Topic Reading-Vol.711-3/23/2014

Dear MEL School’s Topic Readers,
Cooking meat 'may be dementia risk'
What AGE? Advanced glycation ends, or AGEs, are chemicals that are formed when proteins or fats react with sugar during the cooking process. In short, when you grill or pan-fry meat, you also produce chemicals that could raise the risk of suffering from dementia.
A research showed that mice fed a high-AGEs diet had built more proteins in the brain and impaired cognitive function that is seen in dementia than those that were fed a low-AGEs food.
Although dementia is not a single disease but a non-specific syndrome, it affects cognitive areas such as memory, attention, language, and problem solving. One of the common and known forms of the syndrome is Alzheimer's disease.
Can we prevent dementia if we stop browning meat? Should we eat beef sushi rather than a steak?
Enjoy reading and learning about what a new research on AGEs has found.


Topic Reading-Vol.710-3/22/2014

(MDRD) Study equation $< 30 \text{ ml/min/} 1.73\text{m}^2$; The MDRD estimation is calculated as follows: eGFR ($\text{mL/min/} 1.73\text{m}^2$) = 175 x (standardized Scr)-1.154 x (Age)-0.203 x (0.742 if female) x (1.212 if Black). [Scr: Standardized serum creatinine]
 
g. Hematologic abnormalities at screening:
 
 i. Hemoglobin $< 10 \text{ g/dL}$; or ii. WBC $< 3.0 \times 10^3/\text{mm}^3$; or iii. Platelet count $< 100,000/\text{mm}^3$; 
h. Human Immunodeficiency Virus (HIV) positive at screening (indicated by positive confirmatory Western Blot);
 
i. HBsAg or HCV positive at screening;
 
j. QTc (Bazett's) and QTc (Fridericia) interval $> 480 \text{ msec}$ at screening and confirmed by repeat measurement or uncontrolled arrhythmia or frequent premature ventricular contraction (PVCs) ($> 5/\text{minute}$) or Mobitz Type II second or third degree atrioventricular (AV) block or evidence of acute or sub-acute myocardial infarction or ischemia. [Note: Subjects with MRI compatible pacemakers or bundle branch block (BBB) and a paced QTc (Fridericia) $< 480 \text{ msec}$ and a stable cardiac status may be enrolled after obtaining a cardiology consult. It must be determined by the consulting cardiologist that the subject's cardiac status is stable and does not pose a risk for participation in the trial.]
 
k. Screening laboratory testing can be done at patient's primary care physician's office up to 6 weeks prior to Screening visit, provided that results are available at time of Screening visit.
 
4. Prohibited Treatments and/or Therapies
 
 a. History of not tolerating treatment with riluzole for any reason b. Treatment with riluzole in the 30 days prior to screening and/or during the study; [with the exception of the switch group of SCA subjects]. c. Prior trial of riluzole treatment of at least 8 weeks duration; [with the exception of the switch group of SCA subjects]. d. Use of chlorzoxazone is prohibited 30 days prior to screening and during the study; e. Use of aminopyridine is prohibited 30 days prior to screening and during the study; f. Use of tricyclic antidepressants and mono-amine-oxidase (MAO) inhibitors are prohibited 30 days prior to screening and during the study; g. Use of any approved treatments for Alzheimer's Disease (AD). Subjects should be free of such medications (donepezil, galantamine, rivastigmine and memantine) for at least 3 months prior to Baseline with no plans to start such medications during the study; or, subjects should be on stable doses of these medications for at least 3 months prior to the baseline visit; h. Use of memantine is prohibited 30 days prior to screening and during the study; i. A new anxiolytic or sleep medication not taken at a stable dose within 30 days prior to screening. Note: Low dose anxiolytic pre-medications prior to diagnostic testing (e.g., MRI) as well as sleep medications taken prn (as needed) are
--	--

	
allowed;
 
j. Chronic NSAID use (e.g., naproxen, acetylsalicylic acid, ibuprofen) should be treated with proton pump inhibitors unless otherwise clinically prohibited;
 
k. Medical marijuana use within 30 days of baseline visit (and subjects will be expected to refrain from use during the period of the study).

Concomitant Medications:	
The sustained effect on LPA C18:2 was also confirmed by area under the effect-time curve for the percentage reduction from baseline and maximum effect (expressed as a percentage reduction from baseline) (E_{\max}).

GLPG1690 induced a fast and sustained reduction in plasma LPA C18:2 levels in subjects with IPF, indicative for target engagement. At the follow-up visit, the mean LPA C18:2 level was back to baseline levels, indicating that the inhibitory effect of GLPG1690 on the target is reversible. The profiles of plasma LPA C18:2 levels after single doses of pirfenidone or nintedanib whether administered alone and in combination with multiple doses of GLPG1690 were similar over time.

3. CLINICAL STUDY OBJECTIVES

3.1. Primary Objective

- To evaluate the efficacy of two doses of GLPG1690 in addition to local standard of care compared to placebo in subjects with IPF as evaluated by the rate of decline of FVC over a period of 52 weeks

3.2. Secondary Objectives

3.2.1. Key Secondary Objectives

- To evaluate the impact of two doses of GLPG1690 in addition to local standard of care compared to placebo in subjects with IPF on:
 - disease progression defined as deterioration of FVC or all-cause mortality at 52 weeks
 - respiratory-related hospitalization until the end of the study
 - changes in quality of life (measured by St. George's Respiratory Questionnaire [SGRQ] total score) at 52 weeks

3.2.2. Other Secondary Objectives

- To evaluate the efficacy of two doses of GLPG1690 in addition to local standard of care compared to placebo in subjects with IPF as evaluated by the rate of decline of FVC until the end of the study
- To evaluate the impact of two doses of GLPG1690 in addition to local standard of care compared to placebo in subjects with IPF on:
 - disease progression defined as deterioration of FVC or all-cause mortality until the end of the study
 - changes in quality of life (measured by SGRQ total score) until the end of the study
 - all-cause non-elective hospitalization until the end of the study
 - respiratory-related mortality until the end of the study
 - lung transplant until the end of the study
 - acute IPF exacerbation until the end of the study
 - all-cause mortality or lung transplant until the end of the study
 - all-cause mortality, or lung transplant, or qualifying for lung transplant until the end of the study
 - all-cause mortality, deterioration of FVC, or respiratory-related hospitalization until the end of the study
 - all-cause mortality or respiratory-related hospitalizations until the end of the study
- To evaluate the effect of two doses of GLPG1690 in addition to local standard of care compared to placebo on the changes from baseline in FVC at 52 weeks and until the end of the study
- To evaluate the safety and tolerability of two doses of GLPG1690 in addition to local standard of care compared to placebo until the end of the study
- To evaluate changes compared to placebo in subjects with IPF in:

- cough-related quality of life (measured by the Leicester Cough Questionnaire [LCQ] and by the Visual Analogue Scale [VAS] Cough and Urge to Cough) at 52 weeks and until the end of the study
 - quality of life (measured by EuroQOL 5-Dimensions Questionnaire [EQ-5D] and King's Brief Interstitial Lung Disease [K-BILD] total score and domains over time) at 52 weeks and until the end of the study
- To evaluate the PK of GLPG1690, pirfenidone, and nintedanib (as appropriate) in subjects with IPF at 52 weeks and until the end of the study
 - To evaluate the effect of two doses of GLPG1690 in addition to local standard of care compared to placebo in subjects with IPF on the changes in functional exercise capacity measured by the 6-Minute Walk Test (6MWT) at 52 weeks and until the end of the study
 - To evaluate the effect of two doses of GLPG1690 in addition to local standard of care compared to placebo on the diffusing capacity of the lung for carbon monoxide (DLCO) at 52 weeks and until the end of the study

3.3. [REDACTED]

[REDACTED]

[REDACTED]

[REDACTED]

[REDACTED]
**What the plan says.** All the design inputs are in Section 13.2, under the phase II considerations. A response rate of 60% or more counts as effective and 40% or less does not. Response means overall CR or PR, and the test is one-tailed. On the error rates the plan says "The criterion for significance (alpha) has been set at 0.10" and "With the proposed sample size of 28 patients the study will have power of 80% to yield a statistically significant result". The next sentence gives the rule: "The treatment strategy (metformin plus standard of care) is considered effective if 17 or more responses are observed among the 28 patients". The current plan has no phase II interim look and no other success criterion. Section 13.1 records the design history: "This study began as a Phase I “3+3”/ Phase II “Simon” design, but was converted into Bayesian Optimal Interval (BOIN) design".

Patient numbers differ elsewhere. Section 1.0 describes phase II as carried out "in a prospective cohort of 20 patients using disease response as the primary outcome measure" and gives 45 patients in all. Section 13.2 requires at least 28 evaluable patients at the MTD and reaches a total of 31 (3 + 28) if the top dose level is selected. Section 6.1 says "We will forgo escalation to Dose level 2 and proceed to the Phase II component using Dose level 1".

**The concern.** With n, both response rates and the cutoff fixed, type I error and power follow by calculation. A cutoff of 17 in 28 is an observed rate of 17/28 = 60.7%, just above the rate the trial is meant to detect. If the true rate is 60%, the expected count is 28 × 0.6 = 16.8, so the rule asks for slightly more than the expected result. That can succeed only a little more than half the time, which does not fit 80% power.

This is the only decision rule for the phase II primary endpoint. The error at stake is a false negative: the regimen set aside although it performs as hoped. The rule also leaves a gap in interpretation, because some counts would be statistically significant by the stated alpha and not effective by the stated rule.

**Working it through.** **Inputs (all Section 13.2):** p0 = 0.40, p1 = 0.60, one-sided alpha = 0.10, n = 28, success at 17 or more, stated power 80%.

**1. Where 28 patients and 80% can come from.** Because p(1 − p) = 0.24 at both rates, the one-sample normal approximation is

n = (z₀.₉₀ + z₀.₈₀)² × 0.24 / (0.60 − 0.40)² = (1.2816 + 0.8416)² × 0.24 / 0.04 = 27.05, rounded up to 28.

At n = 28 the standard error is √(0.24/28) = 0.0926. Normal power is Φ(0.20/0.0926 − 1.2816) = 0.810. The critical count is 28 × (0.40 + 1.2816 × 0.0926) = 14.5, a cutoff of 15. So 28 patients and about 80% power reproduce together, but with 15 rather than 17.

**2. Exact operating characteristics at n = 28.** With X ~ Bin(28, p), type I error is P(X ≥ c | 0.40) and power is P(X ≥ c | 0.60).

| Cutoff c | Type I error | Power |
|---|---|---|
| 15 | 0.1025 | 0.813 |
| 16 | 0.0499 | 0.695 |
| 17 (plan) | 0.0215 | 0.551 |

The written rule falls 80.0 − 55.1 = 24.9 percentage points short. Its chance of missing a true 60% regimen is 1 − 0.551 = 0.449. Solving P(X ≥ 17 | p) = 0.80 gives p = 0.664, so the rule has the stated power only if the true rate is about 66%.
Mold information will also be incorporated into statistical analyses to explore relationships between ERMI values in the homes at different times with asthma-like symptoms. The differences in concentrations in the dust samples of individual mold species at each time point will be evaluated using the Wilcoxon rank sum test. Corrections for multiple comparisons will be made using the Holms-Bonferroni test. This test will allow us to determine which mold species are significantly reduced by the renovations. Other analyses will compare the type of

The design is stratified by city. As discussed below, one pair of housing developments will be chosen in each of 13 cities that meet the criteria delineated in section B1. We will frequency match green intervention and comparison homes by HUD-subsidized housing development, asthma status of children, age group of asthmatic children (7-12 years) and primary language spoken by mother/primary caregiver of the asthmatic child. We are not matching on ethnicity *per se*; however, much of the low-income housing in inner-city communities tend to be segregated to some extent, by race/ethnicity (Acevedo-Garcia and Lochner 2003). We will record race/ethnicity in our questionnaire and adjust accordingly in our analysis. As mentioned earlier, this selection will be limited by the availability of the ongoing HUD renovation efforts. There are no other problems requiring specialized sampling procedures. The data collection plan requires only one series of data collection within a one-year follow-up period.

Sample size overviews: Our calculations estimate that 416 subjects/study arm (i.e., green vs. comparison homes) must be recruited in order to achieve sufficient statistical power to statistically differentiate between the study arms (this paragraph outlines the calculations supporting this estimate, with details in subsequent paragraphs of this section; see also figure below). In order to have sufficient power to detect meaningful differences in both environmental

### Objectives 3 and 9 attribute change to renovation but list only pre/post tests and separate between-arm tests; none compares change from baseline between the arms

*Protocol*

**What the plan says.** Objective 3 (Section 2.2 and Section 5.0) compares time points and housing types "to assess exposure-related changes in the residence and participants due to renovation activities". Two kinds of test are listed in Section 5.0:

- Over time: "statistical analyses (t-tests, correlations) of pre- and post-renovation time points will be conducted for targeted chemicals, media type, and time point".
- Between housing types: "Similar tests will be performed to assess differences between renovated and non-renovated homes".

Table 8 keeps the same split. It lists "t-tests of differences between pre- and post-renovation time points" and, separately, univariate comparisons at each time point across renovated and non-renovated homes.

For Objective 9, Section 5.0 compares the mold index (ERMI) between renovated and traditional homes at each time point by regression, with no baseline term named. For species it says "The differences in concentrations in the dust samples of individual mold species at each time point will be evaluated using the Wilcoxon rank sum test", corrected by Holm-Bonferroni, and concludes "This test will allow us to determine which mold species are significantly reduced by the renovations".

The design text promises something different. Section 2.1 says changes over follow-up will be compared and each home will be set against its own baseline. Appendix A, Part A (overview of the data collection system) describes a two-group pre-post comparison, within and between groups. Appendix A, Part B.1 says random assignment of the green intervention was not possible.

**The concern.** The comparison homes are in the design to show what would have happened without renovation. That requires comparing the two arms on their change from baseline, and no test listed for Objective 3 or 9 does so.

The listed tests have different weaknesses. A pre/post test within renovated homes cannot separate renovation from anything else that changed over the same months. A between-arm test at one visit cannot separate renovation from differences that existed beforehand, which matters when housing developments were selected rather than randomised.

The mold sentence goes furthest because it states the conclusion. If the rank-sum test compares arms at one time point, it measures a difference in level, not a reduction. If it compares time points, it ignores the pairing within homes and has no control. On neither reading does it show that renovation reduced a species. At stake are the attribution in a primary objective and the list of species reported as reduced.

Dear MEL School’s Topic Readers,
How to learn like a memory champion
Do you like to or have to remember new words at school or for work?
Remembering something, like phone numbers, new words and the spelling, isn’t as essential as it used to be because your phone, tablet or PC does or helps you do that. However, you still got to learn a lot of things particularly at school to be well-learned or achieve academic success. Are there painless or effortless ways to remember things than repeating new words over and over?
Memrise ( )is an organization that helps you remember things more easily with its website and apps. It was founded and managed by one of the memory champions who wanted to help others remember things like he does. Their approach has three basic disciplines to help improve memory functions, science, fun and community. Sounds tuned into today’s networked society doesn’t it?
Enjoy reading and learning how one can improve their memory like a champion.


Topic Reading-Vol.709-3/21/2014

Dear MEL School’s Topic Readers,
World's most expensive city is ...